There has certainly been visible damage to the walls of the library of the Mackintosh Building at the Glasgow School of Art, and MOLAB’s nondestructive methods, applied in this project, appear, at a preliminary level of interpretation, to provide measurements of physical, mechanical and compositional properties that rationally vary with our estimates of the degree and intensity of damage done. The intensity of damage appears to vary from the north and lower portion of the interior of the west façade to the higher parts of the two central stone pillars, with an indication that the temperature at the highest point may have reached 900° C. However, lower down the level of damage, apart from discolouration in some parts is possibly not, in comparison, very great. Temperatures may have reached 300-500° C in these areas. Detachments and small areas of spalled stone are still common in these lower zones. Where stone has suffered significant surface loss through spalling, the new surviving recessed stone surface, though representing a much-reduced cross sectional thickness of the wall, exhibits properties that indicate that it has not suffered damage during the fire. However, and rather obviously, the stone is of course damaged due to spalling caused by elevated temperatures, but the surviving stone represents that beyond some lower threshold for the temperature effects.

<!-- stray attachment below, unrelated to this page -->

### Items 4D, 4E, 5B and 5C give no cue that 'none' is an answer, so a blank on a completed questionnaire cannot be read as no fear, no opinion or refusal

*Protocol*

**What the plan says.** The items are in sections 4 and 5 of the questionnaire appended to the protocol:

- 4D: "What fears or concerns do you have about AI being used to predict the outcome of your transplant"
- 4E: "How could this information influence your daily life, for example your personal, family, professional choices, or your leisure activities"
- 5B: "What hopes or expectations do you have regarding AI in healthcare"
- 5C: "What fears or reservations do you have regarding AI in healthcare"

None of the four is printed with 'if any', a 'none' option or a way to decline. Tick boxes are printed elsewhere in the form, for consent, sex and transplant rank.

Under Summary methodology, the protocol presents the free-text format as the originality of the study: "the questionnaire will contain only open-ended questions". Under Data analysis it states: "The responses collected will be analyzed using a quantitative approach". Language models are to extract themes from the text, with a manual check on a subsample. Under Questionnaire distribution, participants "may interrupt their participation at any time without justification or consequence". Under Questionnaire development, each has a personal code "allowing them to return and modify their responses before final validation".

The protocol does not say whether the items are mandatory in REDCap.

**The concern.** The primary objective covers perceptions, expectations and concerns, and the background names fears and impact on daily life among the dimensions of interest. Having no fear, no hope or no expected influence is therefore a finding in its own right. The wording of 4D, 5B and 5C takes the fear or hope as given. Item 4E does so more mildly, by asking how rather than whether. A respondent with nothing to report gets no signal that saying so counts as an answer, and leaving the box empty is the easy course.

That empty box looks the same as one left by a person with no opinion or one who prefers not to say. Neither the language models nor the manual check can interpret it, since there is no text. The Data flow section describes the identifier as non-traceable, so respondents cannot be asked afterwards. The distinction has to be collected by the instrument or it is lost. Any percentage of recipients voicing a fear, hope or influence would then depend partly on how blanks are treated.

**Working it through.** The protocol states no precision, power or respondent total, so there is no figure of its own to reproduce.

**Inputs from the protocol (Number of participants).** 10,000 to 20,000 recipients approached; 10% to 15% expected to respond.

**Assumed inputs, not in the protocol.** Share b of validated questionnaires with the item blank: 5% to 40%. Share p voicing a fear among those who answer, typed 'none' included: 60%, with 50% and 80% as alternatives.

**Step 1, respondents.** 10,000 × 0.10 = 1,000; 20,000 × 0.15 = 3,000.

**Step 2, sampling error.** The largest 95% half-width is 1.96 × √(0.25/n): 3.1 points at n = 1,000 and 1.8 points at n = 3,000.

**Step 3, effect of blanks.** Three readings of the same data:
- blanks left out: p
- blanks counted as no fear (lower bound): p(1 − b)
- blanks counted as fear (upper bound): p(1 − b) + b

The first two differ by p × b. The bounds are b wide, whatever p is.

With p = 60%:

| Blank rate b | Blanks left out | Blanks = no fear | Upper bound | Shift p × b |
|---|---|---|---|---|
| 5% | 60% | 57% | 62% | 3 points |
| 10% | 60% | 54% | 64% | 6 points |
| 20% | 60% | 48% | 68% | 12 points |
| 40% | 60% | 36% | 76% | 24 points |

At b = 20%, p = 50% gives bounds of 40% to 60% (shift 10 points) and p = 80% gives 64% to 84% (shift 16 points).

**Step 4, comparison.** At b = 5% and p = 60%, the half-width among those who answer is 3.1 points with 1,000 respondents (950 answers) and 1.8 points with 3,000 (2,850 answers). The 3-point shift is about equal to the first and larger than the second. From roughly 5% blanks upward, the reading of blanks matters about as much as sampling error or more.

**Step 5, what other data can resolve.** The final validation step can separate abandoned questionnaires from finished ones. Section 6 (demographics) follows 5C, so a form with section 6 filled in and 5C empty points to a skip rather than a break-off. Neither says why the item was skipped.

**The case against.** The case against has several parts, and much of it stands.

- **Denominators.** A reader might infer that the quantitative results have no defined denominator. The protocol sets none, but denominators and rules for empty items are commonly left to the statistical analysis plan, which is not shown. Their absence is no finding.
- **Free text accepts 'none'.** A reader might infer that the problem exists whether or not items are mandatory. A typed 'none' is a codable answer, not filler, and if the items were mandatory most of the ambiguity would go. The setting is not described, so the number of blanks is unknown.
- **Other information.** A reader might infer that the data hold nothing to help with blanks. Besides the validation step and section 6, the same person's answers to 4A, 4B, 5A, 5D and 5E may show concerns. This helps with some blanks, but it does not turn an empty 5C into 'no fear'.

Further work is planned to investigate and corroborate the composition of the phases that show change from FTIR analysis. This will be by XRD at UWS, on surface scrape samples from the walls of the library. In addition to this, a representative set of specimens was obtained from the GSA from the taken-down stone (with numbered locations attributed by Nic Boyes Conservation), from various heights across the damaged stone piers. Additional lab-based FTIR is also planned to complement the analysis done in-situ, mainly as it was not possible to apply the method at higher levels of the wall. These specimens could also allow us to better calibrate the DHSPI results, alongside experimentally burned materials, so that the variation in response can be better tied to the temperatures of exposure suffered by the stone. The results obtained from the NMR results also suggest further work to improve the calibration of our understanding of the variation in properties measured in-situ. Combined studies with additional microstructural and compositional characterization on the taken-down specimens by a variety of laboratory based methods should provide a much better understanding of the effects of fire on this variety of sandstone.